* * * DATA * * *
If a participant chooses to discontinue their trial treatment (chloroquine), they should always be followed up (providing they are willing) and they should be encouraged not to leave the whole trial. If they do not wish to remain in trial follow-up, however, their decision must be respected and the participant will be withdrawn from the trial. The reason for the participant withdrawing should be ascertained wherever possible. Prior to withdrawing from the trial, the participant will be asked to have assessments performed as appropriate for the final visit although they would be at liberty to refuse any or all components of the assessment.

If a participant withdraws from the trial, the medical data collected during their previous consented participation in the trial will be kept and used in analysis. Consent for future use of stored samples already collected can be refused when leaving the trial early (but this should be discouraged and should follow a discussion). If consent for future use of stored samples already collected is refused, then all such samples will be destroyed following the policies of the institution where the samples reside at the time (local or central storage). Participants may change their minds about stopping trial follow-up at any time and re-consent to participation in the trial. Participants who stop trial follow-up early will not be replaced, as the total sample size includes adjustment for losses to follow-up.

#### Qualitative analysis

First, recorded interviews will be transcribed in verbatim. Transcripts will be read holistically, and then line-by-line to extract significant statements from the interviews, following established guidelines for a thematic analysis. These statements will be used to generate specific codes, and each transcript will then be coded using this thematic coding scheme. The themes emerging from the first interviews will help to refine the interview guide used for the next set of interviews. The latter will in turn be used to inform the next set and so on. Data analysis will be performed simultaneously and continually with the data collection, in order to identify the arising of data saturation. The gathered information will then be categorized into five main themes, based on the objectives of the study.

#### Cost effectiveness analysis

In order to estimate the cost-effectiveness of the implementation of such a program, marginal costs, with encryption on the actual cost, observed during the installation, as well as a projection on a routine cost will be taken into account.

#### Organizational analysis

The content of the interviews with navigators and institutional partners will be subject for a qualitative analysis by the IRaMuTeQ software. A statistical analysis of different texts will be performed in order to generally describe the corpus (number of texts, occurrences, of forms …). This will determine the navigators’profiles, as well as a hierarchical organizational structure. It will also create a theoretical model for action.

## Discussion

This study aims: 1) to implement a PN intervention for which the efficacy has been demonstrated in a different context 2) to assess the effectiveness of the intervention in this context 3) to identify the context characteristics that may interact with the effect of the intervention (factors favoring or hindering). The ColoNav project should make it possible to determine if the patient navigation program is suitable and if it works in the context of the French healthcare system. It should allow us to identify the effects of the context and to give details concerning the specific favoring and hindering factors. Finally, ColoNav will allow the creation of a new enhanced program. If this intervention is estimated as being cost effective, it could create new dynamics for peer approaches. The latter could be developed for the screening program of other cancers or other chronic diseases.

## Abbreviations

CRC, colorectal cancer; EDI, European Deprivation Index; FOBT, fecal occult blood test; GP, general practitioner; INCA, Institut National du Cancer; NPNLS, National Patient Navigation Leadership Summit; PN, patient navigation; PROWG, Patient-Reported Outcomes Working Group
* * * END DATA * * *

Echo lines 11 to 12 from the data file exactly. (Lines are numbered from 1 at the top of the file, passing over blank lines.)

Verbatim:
## Abbreviations

CRC, colorectal cancer; EDI, European Deprivation Index; FOBT, fecal occult blood test; GP, general practitioner; INCA, Institut National du Cancer; NPNLS, National Patient Navigation Leadership Summit; PN, patient navigation; PROWG, Patient-Reported Outcomes Working Group